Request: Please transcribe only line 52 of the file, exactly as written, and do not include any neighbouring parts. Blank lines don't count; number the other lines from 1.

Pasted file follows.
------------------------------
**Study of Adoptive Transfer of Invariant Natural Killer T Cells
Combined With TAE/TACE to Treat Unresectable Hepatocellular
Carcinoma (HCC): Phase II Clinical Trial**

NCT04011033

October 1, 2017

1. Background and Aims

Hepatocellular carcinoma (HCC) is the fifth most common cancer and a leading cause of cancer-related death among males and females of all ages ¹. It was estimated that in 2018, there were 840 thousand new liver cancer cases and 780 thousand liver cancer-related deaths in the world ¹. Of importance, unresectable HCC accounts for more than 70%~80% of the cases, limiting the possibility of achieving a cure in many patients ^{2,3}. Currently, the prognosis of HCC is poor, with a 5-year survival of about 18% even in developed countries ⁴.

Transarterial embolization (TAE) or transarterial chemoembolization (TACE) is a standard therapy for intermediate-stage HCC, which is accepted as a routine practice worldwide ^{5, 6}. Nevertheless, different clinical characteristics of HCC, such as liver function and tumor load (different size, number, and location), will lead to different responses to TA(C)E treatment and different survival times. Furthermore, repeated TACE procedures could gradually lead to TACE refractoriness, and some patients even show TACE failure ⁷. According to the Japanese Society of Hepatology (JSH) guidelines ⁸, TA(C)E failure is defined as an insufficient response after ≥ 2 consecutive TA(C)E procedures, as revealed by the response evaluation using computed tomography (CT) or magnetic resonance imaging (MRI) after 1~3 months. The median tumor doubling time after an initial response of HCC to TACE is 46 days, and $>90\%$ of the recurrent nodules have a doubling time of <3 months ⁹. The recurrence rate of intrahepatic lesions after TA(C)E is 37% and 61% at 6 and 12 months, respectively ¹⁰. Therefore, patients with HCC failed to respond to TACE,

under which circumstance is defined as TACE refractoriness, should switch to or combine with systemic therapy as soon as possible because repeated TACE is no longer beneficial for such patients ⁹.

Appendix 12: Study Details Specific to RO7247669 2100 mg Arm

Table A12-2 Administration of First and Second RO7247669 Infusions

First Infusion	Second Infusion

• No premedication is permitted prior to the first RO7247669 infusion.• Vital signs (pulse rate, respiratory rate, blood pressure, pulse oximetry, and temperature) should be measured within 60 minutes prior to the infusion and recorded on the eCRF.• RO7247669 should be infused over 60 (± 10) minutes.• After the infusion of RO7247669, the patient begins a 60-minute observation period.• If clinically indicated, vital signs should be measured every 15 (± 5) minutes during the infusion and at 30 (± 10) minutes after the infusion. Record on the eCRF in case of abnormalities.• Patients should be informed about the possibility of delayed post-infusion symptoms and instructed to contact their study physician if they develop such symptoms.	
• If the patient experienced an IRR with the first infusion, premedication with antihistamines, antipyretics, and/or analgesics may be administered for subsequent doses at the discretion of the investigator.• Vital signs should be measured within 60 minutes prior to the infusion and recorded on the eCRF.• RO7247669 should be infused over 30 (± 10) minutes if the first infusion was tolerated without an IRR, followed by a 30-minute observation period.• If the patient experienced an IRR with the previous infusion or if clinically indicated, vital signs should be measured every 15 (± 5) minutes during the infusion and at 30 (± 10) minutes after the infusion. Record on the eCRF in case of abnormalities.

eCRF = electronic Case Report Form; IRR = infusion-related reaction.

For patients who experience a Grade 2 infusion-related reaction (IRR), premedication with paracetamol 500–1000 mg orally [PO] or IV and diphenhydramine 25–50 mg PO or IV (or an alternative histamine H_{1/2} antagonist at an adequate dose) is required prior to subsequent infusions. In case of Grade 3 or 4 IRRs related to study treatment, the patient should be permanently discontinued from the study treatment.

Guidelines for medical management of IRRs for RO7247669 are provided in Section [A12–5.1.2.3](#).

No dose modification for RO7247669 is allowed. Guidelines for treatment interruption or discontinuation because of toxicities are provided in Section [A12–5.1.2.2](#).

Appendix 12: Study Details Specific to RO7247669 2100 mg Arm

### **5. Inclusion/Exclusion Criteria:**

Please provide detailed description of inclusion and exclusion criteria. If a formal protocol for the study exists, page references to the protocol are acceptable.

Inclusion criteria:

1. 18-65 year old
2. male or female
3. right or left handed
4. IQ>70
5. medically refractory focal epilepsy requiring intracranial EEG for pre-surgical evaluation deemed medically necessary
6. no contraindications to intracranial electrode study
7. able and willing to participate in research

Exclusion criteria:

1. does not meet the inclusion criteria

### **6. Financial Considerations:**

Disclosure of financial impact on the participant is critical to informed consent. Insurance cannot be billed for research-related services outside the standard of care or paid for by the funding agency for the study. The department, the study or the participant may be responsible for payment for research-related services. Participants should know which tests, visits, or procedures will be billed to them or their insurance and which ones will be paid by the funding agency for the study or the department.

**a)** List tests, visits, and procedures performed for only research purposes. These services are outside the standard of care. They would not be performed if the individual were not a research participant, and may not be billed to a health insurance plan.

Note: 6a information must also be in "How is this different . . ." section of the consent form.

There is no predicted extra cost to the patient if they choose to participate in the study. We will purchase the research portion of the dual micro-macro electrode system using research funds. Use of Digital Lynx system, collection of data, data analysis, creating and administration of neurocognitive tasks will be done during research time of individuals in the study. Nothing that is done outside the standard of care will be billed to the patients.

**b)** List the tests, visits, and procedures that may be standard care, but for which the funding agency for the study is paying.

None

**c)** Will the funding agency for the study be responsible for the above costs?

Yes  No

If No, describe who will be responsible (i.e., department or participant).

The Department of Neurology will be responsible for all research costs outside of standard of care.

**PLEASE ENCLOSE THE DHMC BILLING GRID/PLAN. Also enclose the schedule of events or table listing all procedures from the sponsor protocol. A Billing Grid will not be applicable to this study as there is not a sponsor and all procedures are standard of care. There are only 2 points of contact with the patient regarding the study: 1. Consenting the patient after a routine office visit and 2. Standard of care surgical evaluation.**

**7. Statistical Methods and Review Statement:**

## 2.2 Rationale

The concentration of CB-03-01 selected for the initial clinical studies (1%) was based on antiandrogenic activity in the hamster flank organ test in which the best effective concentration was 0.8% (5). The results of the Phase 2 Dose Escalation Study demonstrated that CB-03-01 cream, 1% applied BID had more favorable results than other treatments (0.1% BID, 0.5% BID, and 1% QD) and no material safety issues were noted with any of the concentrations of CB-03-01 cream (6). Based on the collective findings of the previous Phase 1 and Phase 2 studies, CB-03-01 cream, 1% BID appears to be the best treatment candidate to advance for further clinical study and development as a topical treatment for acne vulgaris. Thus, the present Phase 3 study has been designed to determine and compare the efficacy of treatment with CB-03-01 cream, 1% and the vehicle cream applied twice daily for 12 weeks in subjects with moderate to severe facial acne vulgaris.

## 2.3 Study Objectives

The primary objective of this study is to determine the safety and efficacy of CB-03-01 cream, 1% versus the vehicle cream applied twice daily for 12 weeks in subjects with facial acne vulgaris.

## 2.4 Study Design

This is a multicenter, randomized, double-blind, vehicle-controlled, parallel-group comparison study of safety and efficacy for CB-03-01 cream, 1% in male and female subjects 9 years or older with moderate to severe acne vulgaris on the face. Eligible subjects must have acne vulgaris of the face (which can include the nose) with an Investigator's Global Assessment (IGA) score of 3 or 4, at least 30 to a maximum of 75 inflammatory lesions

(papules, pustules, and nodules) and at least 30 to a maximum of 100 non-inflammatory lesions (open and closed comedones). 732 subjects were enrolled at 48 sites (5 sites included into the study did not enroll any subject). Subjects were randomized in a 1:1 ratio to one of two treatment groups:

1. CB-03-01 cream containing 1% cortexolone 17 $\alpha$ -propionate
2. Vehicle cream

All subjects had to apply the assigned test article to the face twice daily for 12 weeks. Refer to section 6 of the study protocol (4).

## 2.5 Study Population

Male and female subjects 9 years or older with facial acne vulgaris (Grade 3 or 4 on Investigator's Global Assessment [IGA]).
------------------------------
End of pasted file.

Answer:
1. CB-03-01 cream containing 1% cortexolone 17 $\alpha$ -propionate